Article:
Friday, July 31, 2009

Mostly Martha & No Reservations

No Reservations is a near frame by frame Hollywood adaptation of the German film, Mostly Martha. NR stars Catherine Zeta-Jones, Abigail Breslin, and Aaron Eckhart. MM stars Martina Gedeck (The Lives of Others), Maxime Foesrste, and Sergio Castellitto (Don't Move--a film which I watched in my film class that I still have to review).

I first watched NR in theatre and thought was a good romantic comedy. It had its funny parts like when Abigail throws away the black truffles that she thought was trash and the scene where Catherine sticks the raw steak onto the table of the patron who kept complaining. These two scenes, which are my favorites of the film, are not as well done in the German version. The truffle scene is just a part of a montage that shows the days when Maxime was at work with Martina. And the raw steak scene is not as dramatic or as funny.

The chemistry between the actors of both films had their own problems of various degrees. Catherine, Abigail, and Aaron together are okay. There is some love chemistry between Catherine and Aaron but it did not really work out in the beginning. It did get a bit better towards the end during the dinner at Catherine's house and when Aaron helps search for Abigail. Unfortunately, in MM, the chemistry never ever worked in addition to Maxime appearing to be an unlovable child.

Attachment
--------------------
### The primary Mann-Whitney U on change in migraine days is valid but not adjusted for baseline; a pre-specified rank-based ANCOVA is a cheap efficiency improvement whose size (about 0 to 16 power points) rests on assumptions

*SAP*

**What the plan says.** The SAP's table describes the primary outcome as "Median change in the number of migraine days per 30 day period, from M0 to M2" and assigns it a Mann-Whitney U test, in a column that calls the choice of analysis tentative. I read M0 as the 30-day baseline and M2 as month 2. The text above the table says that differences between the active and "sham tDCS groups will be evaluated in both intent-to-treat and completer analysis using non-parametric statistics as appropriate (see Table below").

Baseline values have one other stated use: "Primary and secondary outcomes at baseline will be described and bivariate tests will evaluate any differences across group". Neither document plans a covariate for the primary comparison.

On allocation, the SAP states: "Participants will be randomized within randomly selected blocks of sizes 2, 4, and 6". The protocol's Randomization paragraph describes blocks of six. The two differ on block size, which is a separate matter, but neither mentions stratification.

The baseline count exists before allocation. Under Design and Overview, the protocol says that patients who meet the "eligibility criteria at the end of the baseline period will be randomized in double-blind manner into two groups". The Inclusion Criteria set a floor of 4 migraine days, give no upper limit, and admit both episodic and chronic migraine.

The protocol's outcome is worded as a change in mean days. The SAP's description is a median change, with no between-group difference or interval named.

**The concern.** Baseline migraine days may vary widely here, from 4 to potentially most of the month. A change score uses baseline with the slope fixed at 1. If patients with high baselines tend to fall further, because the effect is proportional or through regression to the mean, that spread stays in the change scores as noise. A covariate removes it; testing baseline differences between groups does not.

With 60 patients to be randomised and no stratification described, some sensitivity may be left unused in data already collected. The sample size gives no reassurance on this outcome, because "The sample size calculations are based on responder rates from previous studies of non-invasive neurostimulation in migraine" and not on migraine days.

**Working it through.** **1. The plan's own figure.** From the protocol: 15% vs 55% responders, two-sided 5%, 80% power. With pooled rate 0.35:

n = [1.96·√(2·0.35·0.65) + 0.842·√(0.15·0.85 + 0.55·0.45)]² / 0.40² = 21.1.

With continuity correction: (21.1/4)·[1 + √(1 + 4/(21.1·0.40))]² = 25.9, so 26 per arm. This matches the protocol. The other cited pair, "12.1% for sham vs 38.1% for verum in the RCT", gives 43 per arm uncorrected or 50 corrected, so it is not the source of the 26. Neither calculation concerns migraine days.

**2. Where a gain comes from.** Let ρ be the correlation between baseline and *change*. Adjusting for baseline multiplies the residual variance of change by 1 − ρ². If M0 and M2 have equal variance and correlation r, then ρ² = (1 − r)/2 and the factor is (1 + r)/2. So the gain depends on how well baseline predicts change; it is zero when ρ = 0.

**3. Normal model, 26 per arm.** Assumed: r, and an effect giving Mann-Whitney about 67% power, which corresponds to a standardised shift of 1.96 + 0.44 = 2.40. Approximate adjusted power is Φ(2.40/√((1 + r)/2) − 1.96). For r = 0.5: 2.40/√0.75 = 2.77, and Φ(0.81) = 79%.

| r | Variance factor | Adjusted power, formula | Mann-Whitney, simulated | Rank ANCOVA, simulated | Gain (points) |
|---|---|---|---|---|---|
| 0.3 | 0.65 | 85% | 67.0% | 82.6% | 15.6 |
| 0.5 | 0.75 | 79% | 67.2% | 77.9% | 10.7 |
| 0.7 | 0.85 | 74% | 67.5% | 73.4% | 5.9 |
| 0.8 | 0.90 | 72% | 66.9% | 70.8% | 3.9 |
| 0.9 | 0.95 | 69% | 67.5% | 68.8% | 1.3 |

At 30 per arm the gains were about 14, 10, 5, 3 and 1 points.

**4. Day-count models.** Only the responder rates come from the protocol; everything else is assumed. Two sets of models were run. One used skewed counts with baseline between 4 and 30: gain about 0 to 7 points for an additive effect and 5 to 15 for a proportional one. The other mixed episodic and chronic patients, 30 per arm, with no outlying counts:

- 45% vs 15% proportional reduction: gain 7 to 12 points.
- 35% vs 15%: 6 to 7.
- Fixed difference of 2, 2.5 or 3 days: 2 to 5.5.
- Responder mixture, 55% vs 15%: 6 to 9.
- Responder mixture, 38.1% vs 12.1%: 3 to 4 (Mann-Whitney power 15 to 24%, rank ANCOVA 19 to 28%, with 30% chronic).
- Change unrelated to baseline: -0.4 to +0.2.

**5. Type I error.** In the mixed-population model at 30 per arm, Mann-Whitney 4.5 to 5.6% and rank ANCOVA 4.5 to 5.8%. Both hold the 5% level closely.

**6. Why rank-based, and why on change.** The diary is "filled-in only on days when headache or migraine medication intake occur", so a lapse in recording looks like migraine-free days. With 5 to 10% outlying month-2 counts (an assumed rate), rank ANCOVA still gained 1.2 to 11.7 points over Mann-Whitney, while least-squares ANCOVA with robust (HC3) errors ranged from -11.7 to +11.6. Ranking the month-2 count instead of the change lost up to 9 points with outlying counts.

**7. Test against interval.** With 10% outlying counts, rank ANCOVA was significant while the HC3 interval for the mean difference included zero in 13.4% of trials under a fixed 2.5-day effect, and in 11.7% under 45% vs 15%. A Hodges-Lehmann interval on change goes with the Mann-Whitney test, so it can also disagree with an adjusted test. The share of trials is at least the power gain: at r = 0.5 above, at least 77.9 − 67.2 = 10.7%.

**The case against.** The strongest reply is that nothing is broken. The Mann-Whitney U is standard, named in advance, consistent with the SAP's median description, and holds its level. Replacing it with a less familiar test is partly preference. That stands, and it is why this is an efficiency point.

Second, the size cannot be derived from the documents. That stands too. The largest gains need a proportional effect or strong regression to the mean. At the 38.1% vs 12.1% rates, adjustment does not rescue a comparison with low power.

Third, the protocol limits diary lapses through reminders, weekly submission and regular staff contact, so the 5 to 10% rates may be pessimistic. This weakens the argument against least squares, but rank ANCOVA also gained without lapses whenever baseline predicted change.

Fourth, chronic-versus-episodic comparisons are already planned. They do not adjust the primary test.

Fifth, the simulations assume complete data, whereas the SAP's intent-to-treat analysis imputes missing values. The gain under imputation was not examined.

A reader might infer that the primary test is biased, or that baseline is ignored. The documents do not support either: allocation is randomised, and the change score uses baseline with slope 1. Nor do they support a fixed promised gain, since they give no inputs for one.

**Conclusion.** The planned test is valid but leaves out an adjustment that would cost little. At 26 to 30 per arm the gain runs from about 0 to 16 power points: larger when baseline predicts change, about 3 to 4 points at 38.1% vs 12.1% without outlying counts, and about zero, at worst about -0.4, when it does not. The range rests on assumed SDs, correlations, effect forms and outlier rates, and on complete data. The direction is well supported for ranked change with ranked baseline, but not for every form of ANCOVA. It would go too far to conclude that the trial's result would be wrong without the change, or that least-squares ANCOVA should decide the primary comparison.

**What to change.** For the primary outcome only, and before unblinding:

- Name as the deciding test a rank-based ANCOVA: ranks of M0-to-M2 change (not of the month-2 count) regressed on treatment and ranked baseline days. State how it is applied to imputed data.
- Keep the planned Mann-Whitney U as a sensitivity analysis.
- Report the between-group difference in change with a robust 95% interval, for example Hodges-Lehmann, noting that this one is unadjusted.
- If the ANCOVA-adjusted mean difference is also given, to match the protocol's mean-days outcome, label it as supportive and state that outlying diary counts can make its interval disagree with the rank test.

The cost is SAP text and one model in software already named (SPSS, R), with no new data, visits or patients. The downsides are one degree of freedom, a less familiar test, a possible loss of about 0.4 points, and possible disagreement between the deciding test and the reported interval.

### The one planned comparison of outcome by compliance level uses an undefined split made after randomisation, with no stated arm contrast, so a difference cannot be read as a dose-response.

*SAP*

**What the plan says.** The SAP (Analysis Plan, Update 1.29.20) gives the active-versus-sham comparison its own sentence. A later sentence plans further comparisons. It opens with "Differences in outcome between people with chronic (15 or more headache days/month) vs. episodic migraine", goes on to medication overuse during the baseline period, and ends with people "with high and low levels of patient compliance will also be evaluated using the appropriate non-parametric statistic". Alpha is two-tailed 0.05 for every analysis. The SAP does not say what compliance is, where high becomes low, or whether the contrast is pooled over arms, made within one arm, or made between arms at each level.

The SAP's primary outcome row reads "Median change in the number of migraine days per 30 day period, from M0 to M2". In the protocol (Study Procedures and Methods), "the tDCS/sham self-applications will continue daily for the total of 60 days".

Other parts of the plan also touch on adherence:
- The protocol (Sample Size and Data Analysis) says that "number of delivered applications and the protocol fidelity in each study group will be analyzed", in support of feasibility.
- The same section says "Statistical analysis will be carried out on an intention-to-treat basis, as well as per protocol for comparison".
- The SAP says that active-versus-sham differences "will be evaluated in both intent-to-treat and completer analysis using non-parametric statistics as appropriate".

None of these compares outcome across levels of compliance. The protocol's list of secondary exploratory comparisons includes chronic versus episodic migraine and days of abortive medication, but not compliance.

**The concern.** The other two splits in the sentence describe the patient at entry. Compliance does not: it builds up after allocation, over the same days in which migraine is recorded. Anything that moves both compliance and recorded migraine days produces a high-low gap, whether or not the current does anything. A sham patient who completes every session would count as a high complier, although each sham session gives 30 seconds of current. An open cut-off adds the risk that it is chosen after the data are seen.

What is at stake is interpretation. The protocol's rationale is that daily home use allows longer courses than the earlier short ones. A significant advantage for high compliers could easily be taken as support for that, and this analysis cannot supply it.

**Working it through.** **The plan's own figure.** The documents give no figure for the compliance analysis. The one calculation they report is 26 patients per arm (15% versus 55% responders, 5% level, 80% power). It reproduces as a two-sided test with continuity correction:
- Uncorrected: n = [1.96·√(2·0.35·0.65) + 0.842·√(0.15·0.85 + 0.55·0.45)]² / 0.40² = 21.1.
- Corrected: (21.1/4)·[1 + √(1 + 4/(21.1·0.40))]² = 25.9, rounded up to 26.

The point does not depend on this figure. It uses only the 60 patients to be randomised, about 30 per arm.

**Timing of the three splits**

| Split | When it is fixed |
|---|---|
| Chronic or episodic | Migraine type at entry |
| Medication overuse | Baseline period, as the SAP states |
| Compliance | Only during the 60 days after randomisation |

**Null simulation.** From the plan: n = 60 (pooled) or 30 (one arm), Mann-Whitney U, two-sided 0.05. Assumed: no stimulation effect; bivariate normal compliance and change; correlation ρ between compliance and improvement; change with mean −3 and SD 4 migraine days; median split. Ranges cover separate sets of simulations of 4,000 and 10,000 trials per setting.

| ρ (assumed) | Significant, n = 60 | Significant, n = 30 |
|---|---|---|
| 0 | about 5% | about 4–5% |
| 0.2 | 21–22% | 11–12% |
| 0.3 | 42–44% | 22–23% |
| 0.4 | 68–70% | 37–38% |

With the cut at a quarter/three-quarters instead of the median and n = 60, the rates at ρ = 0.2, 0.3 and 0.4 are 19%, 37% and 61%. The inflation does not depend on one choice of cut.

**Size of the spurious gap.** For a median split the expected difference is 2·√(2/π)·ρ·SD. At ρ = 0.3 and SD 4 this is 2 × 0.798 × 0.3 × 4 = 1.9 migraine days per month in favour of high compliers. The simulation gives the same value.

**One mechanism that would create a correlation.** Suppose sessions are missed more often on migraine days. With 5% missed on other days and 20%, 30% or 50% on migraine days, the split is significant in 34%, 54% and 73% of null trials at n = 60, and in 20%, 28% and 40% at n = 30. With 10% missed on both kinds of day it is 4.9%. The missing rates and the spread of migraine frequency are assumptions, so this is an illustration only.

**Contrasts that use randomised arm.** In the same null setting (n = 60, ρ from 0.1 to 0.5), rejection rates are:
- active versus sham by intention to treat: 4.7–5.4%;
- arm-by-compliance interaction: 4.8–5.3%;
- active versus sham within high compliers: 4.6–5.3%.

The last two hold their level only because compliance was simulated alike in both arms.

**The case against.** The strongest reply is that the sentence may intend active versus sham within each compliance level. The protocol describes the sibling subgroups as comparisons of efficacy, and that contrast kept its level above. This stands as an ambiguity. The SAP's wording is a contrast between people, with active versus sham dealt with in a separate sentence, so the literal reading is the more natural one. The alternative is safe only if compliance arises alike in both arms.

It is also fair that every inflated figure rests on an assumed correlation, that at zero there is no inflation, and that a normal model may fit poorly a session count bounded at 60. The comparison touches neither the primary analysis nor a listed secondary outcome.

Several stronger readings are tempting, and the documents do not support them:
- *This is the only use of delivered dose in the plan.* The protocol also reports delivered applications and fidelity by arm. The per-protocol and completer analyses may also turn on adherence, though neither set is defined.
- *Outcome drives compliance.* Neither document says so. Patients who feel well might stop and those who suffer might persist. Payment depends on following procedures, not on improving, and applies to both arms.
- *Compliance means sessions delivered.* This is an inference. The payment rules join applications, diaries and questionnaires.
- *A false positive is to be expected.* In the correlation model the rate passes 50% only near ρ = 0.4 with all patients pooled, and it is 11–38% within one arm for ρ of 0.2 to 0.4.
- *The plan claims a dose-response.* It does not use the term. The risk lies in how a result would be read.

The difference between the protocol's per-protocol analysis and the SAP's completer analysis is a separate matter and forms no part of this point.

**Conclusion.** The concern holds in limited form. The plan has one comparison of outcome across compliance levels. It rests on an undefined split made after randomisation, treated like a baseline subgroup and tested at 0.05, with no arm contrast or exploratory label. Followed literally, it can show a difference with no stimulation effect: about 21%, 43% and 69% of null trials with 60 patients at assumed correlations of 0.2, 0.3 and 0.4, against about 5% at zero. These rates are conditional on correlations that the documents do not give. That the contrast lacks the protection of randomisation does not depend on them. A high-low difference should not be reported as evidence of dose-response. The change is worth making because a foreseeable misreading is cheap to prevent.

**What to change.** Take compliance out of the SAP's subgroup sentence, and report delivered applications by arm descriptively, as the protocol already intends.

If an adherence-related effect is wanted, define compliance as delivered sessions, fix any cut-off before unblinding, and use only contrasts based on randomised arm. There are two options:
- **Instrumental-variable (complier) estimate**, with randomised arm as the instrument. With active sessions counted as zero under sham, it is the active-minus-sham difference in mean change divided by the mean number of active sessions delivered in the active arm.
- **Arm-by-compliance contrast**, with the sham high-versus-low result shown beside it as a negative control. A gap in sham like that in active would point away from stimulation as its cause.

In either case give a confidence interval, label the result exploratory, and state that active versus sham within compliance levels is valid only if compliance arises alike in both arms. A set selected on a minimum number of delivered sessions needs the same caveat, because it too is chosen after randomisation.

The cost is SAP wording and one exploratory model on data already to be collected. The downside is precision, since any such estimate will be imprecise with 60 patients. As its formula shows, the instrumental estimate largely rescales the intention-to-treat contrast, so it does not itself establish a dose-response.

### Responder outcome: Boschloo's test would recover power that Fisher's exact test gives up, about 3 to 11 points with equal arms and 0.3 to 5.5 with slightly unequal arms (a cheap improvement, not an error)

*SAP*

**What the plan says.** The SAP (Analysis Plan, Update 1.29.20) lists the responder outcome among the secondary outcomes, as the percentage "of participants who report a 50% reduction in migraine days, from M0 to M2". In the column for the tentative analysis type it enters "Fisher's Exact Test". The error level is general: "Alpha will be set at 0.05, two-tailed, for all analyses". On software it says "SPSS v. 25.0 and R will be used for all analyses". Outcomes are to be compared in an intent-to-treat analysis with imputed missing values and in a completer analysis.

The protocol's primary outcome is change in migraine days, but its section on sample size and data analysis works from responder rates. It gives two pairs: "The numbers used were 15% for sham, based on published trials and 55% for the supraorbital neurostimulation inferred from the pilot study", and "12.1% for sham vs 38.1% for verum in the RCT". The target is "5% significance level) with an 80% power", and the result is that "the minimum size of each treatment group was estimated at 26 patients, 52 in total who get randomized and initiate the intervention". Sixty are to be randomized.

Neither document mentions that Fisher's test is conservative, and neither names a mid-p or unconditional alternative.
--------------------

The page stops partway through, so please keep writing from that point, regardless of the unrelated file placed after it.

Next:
I will, however, say that I thought the individual performances of Martina and Sergio are great and better than those from Catherine and Aaron. They made the film more of a dramedy than a romantic comedy. I thought Martina was better at showing the struggle and the pain she faced as she lost her sister and as she became an accidental guardian. Catherine, on the other hand, was beautiful in the film and did a good job becoming a friend to Abigail. As always, Abigail is cute and lovable.

Finally, a little note on the food of the film...they both made me hungry but skip MM and watch NR.

Sunday, July 26, 2009

Savage Grace

What a story of some eccentric lives! Savage Grace is based on the book of the same title. The story is of the real lives of Barbara Daly Baekeland, Brooks Baekeland, and Antony Baekeland played by Julianne Moore, Stephen Dillane, and Eddie Redmayne, respectively. Barbara is a controlling, unreasonable, and wild character who drives her husband away and has an incestuous relationship with her son. Brooks is a proud, serious, but a cold husband who doesn't really have a relationship with his son. Antony is an intelligent and well-educated homosexual born with a silver spoon in his mouth. He has complex relationships with his parents, loving them at times but also showing disdain and no respect for them on other occasions.